Next, boil a cup and a half of water in a teakettle. Put 1 teaspoon dried peppermint leaves and the same amount of passionflowers in a strainer or a muslin tea bag. Run a bath; add 1/8 cup ground sea kelp and crumble and add 2 to 3 eucalyptus leaves. Add the moonstone. Fix the tea; place it near the bathtub. Light a blue candle and a white candle. Place them on a fireproof silver colored candleholder.
Repeat the invocation again softly:
Onibo to ile (One who nourishes and protects the house)
Get in the tub. Hold your head under the water briefly, as you contemplate the divinity of Yemaya-Ologun. Sit up slowly. Inhale the sensua aroma of the herbal bath and tea, realizing that these are the ewe of Yemaya-Ologun. Exhale. Repeat this action slowly, seven times. Place the moonstone on your belly. Recite: "Praise be to Yemaya-Ologun, sustainer of life, keeper of the law, lord and mistress of the sea." Relax and enjoy your peppermint/passionflower tea.
Midnight Iemanja Invocation
Begin this work just before midnight on a waxing moon. Go to the seaside carrying talcum powder, a light blue candle, a white candle, rum, fragrant flowers (lily, gardenia, rose stock, or jasmine), a cigar or pure tobacco (with a charcoal block to heat it), a large seashell, and matches in a basket or bag. Light the charcoal block and place it inside the seashell (if using tobacco) atop a mound of sand. Quietly make your plea to Iemanja as you light the cigar or tobacco and candles. Arrange these items on the sand. Sprinkle some of the talcum powder in a protective white circle around the seashell, candles, and smoldering cigar (or tobacco). Pour some of the rum on the ground inside the circle. Take a sip of the rum yourself and pass it around if others are participating in the Iemanja Invocation. Cast the flowers out to sea. Sprinkle the talcum powder on the foam of the sea as well—all the while imagining that you are powdering the spirit of Iemanja. Sit down, gaze upon the fire and smoke, listen and look hard, as you breath deeply; see what messages Iemanja has for you.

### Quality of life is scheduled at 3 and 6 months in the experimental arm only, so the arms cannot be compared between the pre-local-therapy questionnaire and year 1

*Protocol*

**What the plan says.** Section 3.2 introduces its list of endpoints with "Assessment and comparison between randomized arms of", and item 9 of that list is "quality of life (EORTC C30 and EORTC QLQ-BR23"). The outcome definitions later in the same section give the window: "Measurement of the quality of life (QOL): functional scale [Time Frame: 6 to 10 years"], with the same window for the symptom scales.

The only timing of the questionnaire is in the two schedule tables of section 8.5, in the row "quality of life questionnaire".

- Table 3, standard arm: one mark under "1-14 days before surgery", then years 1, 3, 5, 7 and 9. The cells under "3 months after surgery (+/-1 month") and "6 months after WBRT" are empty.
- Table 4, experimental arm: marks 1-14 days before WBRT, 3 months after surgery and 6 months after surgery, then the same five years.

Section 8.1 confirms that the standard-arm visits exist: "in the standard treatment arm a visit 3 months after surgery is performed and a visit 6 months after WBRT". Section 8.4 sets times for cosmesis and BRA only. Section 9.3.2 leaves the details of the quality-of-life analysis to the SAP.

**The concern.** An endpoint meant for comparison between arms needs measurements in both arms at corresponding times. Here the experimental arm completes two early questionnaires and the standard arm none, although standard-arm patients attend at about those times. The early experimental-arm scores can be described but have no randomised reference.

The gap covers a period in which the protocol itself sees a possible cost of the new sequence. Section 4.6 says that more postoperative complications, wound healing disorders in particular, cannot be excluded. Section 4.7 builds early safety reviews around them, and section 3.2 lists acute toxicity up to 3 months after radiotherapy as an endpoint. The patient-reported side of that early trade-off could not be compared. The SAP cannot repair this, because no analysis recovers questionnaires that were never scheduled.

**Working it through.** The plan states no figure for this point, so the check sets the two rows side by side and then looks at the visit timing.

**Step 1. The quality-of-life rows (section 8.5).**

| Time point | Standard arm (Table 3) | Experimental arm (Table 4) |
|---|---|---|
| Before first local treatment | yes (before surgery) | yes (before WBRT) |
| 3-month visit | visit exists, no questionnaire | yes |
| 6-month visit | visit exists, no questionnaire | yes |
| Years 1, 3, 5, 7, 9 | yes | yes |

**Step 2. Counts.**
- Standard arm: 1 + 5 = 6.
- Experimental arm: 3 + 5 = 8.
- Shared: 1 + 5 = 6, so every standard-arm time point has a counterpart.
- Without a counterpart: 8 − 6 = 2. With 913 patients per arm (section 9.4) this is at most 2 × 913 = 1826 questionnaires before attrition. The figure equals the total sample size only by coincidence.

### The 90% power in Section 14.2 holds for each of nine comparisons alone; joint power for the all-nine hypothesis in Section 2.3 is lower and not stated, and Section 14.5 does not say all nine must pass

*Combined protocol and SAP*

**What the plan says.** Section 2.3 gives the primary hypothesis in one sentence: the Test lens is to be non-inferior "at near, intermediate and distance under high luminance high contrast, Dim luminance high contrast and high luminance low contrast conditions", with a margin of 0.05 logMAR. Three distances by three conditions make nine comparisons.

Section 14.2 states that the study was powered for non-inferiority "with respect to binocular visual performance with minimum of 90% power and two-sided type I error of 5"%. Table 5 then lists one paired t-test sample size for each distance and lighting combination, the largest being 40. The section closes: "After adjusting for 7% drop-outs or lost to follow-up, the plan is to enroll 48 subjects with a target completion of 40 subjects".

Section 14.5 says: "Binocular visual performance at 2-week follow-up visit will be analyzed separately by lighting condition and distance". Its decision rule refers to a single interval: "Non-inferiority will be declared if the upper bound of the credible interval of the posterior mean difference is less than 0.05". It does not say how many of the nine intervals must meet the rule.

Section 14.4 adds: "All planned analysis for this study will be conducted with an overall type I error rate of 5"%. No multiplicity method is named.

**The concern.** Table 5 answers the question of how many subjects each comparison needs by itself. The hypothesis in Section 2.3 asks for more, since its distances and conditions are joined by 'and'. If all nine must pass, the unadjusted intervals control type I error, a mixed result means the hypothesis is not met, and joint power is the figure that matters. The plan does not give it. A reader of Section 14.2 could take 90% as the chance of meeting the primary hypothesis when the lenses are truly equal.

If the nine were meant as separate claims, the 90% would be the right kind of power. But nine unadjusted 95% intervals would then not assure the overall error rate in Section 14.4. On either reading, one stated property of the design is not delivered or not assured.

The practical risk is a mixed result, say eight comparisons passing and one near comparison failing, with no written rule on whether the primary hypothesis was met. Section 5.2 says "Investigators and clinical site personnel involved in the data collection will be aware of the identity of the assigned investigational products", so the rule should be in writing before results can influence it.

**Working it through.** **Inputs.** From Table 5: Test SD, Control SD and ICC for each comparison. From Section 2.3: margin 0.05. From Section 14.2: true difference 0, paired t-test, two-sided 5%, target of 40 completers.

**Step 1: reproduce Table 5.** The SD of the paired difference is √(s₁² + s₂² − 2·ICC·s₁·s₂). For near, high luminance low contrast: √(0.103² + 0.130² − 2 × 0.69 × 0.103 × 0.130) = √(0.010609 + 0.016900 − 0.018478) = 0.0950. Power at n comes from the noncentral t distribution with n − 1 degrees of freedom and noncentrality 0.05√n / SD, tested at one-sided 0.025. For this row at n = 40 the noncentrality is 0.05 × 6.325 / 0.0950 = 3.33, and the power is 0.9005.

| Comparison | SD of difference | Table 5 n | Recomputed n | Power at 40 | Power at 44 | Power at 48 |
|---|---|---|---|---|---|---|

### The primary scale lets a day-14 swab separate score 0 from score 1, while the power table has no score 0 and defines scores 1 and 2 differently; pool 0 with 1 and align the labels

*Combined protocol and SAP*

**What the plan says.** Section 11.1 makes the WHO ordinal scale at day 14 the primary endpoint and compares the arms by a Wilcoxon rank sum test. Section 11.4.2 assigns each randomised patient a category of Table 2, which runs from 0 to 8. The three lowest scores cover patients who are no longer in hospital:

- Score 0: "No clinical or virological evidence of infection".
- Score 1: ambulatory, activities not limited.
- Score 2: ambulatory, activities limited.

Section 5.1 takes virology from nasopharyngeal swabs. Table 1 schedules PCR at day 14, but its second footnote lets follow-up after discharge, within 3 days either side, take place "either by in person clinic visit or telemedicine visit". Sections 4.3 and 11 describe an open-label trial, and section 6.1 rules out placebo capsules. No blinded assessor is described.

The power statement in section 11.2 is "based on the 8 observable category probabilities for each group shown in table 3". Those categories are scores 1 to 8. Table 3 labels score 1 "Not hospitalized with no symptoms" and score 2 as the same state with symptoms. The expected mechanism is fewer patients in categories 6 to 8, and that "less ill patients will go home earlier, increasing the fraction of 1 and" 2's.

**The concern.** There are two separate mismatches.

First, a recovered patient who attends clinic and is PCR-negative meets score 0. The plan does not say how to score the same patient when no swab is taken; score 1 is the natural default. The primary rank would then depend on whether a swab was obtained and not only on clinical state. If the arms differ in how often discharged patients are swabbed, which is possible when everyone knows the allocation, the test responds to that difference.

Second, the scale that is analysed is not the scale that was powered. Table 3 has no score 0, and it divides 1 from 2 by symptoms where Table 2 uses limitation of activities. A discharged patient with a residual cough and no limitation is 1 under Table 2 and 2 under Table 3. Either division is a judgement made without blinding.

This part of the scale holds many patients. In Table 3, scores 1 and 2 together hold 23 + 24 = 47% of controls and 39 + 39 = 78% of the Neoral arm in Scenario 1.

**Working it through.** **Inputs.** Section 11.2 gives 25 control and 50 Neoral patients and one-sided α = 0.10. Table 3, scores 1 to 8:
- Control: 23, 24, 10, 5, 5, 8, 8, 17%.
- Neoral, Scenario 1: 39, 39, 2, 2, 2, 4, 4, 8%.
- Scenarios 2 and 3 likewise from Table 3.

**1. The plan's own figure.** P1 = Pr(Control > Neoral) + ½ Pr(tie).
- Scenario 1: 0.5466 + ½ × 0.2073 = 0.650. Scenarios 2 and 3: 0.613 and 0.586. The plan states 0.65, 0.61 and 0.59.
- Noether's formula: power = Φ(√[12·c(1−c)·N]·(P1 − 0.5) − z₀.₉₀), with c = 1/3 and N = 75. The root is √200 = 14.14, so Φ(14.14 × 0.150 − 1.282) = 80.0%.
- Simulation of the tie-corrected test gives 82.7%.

Reflecting on Oshun
Begin by setting out a brass or ceramic candleholder. Place a few cinnamon, honey, or orange scented candles in the candleholder. Light the candles. Gaze into the fire and reflect on the beauty and mystery of Oshun.
In unison, say the praise poem:
Barewa lele (The beautiful one emerges)
Repeat until you are both relaxed and comfortable.
Spread honey on each one another lips and elsewhere if you'd like. Share the honey between you. See where this leads. Afterwards, look around you and see which of Oshun's gifts appeal to you. Collect a few items such as tumbled glass, driftwood, or river rocks. Bring these back to your altar at home. Gaze on these items and remember Oshun is not only goddess of love, sensuality, and sexuality, she is also protectress of women and children. She has been known to alleviate menstrual disorders; help us heal from physical, sexual or psychological abuse; and help us increase our fertility.
Priestess Stephanie Rose Bird is a painter and the author of several bestselling books on earth spirituality, Hoodoo, and anthropology, including Sticks, Stones, Roots and Bones, 365 Days of Hoodoo, Light, Bright and Damned ...